This is Post 2 discussing my project greenlight process. To add a little context, I’ve been working on locking down a perfect project for IGF 2016 submission. These posts will discuss a project and why I’ve red-lighted it. At the end, I’ll make a post about why I’ve greenlit Ventura.
The majority of detail about Project BR is in the introduction post about it. But in essence it’s a network multiplayer survival deathmatch; where you are given a procedurally generated combatant and have to earn the most points (either by surviving as long as possible or completing procedurally generated ‘Dramatic Quests’) before the game ends. You can equip weapons, set traps, craft, and attack one another. It’s a pretty cool game, and is by far the most advanced prototype I have at this point.
So why is did it get the Redlight?
- Redlight Reason #1: Advanced Network Code
As a real-time 40 man action game, Project BR would require some serious network code. I’m not a coder by trade and I’m terrible at it. I would need to hire someone to get it working.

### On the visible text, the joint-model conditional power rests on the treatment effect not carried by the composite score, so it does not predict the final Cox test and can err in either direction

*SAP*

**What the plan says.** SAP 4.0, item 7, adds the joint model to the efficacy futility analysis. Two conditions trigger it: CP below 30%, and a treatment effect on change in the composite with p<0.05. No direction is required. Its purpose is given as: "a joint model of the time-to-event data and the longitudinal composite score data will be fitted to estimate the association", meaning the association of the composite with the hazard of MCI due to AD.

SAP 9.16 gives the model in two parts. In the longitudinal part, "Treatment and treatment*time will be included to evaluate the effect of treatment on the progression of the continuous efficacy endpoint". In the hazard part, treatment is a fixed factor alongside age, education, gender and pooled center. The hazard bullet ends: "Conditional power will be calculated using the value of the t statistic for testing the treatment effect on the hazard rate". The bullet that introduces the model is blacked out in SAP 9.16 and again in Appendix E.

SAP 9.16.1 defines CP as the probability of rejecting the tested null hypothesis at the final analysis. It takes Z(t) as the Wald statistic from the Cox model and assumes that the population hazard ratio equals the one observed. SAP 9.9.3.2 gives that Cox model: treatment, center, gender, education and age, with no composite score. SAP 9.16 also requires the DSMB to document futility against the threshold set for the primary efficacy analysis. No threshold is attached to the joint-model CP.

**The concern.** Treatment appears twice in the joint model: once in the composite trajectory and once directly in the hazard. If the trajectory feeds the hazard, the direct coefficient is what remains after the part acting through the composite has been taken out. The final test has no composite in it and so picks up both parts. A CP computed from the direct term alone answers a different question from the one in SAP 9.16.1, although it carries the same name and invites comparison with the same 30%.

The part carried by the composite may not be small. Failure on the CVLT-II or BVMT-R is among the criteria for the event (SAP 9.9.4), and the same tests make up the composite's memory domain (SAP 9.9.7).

- Redlight Reason #2: Real-time brawling is tough to get right
Reason 1 unfortunately is enough to postpone the project already, but this is a close second. Still related to my programming ability, Project BR needs a juicy, visceral combat system. I’ve never built one before and the maths required to get the action and movement perfect is beyond me currently. I think I could learn it, but it’s a big risk.
- Redlight Reason #3: Assets
Action games need a lot of art, mainly on the animation side. This game requires animations for all the weapons, various movement animations, plus world creation assets and a variety of different character models. I emphasized ‘requires’ because the game needs this stuff to even be playable. A game like Ventura also has a lot of assets, but they don’t actually impact the game that much. It’s just polish